This is Part 7 of our 2018 China exploration. You can check out Part 1: The cars of Beijing and using the Didi app here, Part 2: Renting a car in China here, Part 3: The cars of Yinchuan, Ningxia province here, Part 4: The cars of Bayanhot, Inner Mongolia here, Part 5: The Gobi and Tengger deserts here and Part 6: The cars of Alashan Youqi, Inner Mongolia here. After exploring the car landscape of Alashan Youqi, we are now headed deep into the sand dunes of the Badain Jaran desert, without out a doubt one of the most stunningly beautiful places I ever got the luck to visit in the entire world.
Mostly unknown to the rest of the world, the Badain Jaran desert is one of the natural wonders of this planet as far as I am concerned. In Chinese, the desert is called 巴丹吉林沙漠, pronounced Bādānjílín Shāmò, but it comes from a Mongolian expression meaning mysterious lakes. Indeed, the one characteristic that makes this desert unique in the world is the more than 140 lakes peppered throughout its southern part, visible on Google Map imagery (see above).
The explanation as to why there are so many lakes in the middle of one of the driest deserts in the world has long been, well, as its Mongolian name suggests, a mystery and is still debated today. The belief nowadays is that the they are fuelled by a vast underground reservoir replenished by snow melting on the northern Tibetan plateau to the south of the desert, notably the Qilian Mountain in the neighbouring Gansu province. This is where the debate resides as some Chinese scientists have suggested tapping this reservoir for drinkable water. Mike Edmunds, research director of the Oxford Centre for Water Research in the UK says the source of the numerous lakes is fossil water and there is no evidence that the water levels are being topped up by melting snow – which could indicate the lakes are ultimately doomed.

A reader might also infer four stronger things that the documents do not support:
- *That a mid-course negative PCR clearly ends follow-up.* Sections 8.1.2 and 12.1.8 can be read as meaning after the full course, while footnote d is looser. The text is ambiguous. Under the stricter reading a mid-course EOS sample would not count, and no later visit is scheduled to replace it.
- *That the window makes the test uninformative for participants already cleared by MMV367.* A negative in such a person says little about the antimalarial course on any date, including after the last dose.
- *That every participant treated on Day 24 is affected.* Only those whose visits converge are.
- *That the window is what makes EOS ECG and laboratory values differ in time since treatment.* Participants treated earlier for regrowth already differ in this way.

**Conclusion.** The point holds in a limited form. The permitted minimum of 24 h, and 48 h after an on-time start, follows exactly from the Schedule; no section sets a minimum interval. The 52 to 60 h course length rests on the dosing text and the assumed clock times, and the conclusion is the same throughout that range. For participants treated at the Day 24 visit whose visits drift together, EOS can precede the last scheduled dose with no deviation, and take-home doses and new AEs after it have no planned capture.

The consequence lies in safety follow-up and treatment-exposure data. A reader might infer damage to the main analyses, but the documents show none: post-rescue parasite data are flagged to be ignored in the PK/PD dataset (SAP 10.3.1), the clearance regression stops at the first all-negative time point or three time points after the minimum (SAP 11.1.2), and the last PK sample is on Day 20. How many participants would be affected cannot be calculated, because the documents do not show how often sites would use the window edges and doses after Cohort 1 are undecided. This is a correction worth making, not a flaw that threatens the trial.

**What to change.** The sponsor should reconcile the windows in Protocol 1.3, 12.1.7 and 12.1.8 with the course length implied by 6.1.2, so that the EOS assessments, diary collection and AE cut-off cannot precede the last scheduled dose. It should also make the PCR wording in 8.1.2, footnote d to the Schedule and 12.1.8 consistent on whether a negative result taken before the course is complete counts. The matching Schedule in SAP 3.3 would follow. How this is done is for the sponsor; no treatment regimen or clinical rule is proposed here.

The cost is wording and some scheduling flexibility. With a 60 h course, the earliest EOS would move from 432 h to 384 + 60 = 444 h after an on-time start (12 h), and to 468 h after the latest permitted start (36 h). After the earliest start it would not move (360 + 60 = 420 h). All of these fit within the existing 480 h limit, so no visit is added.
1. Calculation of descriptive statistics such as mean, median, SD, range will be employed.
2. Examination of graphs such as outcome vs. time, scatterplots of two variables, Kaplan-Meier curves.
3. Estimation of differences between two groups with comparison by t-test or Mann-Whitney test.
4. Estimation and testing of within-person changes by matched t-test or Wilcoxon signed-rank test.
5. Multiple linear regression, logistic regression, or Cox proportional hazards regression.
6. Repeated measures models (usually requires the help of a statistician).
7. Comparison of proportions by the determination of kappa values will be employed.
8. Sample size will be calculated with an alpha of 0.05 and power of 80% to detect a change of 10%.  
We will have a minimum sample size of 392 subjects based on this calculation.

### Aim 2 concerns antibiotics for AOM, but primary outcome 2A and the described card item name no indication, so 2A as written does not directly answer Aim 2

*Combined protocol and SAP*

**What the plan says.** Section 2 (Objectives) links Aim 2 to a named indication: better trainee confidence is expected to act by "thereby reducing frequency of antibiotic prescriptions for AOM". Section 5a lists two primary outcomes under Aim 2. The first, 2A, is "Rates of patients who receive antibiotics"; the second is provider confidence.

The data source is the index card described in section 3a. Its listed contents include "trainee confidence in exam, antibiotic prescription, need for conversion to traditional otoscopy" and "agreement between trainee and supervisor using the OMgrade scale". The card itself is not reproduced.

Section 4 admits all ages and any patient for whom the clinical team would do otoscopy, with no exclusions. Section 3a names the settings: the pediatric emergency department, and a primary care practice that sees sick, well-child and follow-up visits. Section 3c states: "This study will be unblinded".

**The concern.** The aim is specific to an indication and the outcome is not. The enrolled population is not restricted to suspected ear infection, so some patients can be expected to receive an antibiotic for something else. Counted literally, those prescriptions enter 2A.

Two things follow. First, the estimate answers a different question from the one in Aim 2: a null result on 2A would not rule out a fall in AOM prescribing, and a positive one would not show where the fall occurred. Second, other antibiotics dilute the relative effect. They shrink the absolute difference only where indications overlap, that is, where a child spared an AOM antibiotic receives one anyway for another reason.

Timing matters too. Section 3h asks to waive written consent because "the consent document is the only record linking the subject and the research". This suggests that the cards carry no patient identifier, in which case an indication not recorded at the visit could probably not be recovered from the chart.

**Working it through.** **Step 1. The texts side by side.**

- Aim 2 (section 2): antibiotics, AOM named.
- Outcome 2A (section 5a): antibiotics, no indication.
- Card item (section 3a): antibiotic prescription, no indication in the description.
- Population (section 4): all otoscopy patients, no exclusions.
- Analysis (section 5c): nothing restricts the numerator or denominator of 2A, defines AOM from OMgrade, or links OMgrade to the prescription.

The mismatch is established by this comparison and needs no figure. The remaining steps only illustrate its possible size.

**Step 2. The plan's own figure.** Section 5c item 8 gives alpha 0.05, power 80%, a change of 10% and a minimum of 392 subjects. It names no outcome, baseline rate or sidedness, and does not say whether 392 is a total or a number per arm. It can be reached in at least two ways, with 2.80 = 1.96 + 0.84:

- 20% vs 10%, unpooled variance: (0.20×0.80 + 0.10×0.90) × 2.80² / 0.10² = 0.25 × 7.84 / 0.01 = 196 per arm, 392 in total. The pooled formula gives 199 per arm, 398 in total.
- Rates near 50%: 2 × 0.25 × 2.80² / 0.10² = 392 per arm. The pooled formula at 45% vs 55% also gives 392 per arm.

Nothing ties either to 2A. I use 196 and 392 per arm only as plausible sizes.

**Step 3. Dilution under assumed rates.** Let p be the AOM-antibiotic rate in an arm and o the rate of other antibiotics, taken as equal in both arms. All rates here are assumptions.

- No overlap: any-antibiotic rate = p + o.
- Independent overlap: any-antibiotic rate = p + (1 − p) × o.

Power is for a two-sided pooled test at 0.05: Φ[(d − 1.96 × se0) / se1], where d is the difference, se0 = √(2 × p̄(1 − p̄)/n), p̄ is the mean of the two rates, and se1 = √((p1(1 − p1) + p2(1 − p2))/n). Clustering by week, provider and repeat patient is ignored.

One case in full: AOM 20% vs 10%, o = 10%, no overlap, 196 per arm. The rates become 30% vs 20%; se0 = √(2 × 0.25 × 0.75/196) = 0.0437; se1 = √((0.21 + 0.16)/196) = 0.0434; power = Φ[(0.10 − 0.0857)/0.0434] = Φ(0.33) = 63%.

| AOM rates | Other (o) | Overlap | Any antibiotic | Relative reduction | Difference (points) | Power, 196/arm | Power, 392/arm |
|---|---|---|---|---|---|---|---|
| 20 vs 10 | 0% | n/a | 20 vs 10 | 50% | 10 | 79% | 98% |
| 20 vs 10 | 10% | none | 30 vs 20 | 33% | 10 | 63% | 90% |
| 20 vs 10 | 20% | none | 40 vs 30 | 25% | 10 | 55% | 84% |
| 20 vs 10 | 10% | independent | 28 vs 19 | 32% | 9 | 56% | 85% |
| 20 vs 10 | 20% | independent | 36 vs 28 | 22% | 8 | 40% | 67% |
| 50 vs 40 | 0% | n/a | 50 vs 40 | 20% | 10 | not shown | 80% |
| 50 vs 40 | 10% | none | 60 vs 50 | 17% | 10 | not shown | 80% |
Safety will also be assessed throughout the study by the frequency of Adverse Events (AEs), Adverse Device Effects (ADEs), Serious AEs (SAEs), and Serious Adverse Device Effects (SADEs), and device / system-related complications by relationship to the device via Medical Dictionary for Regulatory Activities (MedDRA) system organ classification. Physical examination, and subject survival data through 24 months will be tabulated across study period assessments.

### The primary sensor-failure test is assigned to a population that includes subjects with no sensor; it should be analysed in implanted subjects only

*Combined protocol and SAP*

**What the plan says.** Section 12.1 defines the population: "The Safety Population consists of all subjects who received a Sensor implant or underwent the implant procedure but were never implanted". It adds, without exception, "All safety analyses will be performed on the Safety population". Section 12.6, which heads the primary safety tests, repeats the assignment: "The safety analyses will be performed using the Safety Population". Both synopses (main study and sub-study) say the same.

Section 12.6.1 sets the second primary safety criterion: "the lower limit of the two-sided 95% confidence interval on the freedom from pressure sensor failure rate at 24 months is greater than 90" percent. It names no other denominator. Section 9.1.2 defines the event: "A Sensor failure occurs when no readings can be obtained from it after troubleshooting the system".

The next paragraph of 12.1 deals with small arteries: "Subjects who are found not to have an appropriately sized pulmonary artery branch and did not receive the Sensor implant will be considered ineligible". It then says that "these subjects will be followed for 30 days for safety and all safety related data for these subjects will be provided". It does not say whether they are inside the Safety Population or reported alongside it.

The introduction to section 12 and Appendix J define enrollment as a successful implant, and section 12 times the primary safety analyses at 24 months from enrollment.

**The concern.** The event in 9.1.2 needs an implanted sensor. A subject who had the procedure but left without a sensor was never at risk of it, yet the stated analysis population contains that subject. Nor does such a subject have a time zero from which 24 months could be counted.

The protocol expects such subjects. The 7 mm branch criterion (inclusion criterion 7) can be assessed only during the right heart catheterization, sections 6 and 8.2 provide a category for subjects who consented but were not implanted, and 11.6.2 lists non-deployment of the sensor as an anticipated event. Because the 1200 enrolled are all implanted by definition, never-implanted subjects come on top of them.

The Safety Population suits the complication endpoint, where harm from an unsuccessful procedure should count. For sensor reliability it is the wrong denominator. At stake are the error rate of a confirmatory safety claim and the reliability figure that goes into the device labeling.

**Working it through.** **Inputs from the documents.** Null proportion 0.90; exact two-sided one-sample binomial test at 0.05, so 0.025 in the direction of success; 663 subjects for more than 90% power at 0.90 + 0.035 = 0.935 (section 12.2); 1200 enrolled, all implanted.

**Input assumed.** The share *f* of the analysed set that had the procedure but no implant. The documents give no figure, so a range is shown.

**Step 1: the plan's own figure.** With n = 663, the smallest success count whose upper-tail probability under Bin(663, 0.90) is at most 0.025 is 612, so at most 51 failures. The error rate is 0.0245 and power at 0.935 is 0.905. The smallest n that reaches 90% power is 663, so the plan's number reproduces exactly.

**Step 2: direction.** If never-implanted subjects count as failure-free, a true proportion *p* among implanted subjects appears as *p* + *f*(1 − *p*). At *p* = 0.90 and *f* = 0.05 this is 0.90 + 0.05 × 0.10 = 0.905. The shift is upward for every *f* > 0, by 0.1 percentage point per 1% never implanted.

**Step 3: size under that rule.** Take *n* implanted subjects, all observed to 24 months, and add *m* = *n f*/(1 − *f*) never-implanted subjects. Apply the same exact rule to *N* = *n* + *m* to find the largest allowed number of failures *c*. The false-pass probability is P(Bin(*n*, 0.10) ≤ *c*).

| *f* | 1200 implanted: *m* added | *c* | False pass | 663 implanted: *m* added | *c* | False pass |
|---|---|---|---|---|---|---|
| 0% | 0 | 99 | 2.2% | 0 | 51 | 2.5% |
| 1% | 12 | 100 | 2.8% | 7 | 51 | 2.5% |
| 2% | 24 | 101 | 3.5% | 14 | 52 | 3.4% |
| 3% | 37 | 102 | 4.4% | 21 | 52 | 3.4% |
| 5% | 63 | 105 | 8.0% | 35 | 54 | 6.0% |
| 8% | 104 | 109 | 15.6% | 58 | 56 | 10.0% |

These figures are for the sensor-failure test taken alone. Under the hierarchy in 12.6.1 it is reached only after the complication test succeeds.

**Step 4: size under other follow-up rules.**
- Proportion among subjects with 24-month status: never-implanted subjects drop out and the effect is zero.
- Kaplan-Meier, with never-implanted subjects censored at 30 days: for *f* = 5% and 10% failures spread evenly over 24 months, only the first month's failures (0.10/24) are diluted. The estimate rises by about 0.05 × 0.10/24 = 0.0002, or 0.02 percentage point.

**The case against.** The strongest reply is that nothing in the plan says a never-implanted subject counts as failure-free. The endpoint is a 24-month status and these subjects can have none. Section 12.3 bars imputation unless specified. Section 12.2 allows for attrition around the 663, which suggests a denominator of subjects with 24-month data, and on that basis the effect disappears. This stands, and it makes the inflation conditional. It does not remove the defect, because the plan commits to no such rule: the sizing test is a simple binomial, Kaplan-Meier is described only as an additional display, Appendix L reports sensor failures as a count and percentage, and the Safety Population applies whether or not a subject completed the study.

The contrast between the deep blue hues of the lakes, the green ring of vegetation around them and the towering dune cliffs makes for unbelievable scenery, heightened by the silence only broken by the cries of birds circling above. Magical. I try to search my memories to find a similar place in the world and I’m hard pressed to see anything, except perhaps the Nile valley in Egypt that in a handful of areas had a comparable mix of high sand dunes, water and greenery all in the same place.
Covering an area of 49.000 square kilometres (19.000 sq mi), the Badain Jaran desert is home to the tallest stationary dune in the world, Bilutu Peak at 500m high (1.600ft) from the base, which is taller than the Empire State Building. This is a real sand dune desert similar to the Sahara in northern Africa, with the dunes averaging a whopping 200m (660ft). There are also so-called mega dunes averaging 400m (1.300ft) and these ones are stationary and made of solidified sand underneath with only the top layer of sand shifting. The smaller dunes are constantly shifting according to wind patterns, which makes desertification a problem as the Badain Jaran desert is progressively merging with the Tengger desert to the east as we showed in the previous iteration of this 2018 Chinese exploration.